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MailTribune.com
  • Jef Fretwell

    There's a certain freshness in Sweet Malloy's raw instrumental approach to music
  • Sweet Malloy rehearses on a farm — in a shack that looks as though it was created for its purpose by a top-flight team of Hollywood set designers.
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  • Sweet Malloy rehearses on a farm — in a shack that looks as though it was created for its purpose by a top-flight team of Hollywood set designers.
    It's a small shack — maybe a dozen feet across and twice as deep — packed with an efficient clutter of music gear and books. One end contains a neatly made bed, the other a hot-plate kitchen. A woodstove dominates the center of the space. The shack doubles as the home of guitarist Carson Ward.
    Ward and his shack-host band rehearse here twice a week. The six members of Sweet Malloy crowd into the small space and make the old barnwood walls ring with some of the most eclectic and interesting music being made in Southern Oregon. Music fans that happen upon a Sweet Malloy performance aren't likely to forget it.
    Ward, singer Jonathan Ash and a mysterious figure known only as Lumin play electric guitars that have the look of quirky antiques — the off-brand, vintage counterparts of more familiar-looking, classic Fender and Gibson models. Vocalist Helen Vaskevitch plays the melodica, a small, air-powered keyboard played by blowing into a flexible tube attached to one end. She also plays a kazoo that she has inserted into a big, loopy horn that looks like it came out of a Dr. Seuss illustration. This is a real crowd-pleaser.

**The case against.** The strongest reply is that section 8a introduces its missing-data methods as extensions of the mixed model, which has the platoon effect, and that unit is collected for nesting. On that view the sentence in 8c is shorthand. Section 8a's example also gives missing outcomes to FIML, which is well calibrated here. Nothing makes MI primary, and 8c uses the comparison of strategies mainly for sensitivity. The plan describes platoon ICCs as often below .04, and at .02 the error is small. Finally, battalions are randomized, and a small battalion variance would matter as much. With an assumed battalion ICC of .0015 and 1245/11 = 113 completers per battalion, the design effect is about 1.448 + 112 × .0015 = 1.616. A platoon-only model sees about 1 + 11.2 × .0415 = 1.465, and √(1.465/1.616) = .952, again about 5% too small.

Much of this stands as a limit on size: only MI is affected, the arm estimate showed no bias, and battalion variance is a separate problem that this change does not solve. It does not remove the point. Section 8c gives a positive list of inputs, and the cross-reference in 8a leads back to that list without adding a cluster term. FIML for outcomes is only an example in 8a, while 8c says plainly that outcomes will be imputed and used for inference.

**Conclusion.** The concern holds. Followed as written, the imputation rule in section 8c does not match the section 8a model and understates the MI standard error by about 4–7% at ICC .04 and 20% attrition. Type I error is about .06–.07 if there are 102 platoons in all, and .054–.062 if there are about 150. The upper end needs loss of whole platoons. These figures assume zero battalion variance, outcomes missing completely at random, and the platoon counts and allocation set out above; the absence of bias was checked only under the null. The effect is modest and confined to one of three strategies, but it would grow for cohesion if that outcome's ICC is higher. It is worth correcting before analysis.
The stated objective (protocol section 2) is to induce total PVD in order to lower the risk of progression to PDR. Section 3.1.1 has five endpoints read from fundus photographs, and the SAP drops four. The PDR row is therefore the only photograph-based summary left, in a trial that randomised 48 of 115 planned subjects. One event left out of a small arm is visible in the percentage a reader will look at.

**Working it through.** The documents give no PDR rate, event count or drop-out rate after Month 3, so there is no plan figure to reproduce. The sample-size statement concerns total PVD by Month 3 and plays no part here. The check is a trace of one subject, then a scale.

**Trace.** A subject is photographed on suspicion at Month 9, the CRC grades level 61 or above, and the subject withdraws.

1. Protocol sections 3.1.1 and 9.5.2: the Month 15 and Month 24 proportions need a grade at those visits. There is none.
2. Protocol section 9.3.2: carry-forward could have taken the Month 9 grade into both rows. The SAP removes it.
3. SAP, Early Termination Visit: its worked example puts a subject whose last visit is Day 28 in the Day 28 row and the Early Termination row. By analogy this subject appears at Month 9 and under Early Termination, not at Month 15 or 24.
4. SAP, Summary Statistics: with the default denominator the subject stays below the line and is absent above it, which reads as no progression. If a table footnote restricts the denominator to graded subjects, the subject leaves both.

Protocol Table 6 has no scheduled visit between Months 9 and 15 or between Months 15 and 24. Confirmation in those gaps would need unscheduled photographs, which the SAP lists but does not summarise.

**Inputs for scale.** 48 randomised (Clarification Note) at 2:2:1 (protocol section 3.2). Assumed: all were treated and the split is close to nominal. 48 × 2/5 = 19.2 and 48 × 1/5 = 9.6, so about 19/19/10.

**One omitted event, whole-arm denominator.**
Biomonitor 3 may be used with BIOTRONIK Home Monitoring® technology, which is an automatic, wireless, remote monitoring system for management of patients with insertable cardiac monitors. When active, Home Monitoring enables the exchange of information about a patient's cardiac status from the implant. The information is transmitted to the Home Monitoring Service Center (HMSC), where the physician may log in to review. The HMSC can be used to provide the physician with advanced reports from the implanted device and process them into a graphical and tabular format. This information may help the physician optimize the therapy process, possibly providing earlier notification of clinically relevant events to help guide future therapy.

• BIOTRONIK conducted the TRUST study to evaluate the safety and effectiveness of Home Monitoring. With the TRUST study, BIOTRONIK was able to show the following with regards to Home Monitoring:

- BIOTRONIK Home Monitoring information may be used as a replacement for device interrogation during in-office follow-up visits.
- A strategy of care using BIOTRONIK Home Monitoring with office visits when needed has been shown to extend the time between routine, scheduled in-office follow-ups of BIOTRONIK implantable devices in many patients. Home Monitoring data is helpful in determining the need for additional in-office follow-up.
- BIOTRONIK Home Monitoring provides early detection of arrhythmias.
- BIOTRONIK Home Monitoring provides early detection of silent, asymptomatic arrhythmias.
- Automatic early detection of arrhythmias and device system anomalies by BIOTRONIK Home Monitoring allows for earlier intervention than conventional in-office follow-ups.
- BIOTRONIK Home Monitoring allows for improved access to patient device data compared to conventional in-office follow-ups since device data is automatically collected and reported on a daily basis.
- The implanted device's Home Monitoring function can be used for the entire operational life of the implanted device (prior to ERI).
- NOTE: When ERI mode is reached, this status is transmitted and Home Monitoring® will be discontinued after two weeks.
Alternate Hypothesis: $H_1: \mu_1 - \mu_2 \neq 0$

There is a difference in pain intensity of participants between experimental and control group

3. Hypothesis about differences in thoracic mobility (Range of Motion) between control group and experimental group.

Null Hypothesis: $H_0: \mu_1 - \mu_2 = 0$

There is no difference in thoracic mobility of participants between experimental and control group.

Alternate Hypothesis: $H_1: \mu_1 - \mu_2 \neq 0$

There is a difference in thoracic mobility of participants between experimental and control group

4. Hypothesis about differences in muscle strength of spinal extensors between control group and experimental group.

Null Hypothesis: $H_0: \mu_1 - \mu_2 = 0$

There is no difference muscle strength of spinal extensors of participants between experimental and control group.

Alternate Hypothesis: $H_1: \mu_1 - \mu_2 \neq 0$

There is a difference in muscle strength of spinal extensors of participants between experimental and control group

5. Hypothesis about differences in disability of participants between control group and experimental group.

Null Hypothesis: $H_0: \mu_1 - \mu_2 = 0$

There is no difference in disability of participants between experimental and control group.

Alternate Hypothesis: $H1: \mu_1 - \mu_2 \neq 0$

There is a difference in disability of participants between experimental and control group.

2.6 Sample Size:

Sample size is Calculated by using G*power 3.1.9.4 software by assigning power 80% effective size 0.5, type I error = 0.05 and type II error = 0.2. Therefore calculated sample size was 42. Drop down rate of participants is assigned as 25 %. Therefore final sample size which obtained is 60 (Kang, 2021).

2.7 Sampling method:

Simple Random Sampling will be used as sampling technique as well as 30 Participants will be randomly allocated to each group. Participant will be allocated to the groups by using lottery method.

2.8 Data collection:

Drummer Robert Doctor has assembled a percussion rig built around an old Samsonite suitcase with the kick pedal from a bass drum bolted to it. Along with bass player Rusty Shure, the ensemble produces charming and occasionally unwieldy layers of sound that draw the listener in with a core of elemental, garage-band rhythm. An audience member at a recent show told them they reminded him of Captain Beefheart.
    The band formed 16 months ago when Ward, Ash and Doctor assembled an hour of original material and opened for The Stamps at Paddy Brannan's in Ashland. The trio had so much fun that they soon began jamming in the shack and signing up to play at area open-mic sessions. Vaskevitch joined soon after, adding a vocal dimension to the band's emerging sound that began to give it a greater-than-the-sum-of-its-parts quality.
    In spring and summer of 2012, Sweet Malloy inaugurated Friday night's live music at Ruby's Neighborhood Restaurant, 163 N. Pioneer St., Ashland. The weekly gig gave them a steady outlet and served as a sort of proving ground for their growing body of original songs. Ruby's is on a wintertime hiatus from hosting music, but Sweet Malloy will take up residence there again starting in May.
    Ash and Ward view the band as an ongoing, collaborative art project dedicated to expressing and fostering a sense of unique, local culture. Both of them live on the farm and are involved in a vibrant, local-food movement. The band grows out of this lifestyle. Live music by the gigging garage band (or in this case, jam-shack band) is as local as it gets.
    Sweet Malloy's music is the members' homespun contribution to regionalism.
    In musing on the nature of the band, Ash draws an insightful distinction between art and craft. Craft, in his view, is a tool that can be used to create art but shouldn't be confused with the art itself. In other words, the technically best guitar player isn't always the most interesting to listen to. Sweet Malloy tries to keep their instrumental approach — and, by extension, their sound — raw.
    "We don't have much refinement," he says, "but we do have a certain freshness."
    As a part of their efforts to stay fresh, Sweet Malloy dedicates a portion of every practice session to free improvisation. It's either the first thing they do when rehearsal starts or the last thing before everyone heads for home. They believe this helps the individual band members learn to communicate musically with one another, stay focused on the artistic goals of the project and helps prevent the craft-work of rehearsal from subverting the creative expression at the band's core.
    "It's healthy for us to just be rambunctious," Ash says, "and it's healthy for our audience. We're after an energetic release. I think we need it, culturally."
    Jef Fretwell is a musician and freelance writer living in Ashland. Reach him at jeffretwell@yahoo.com.
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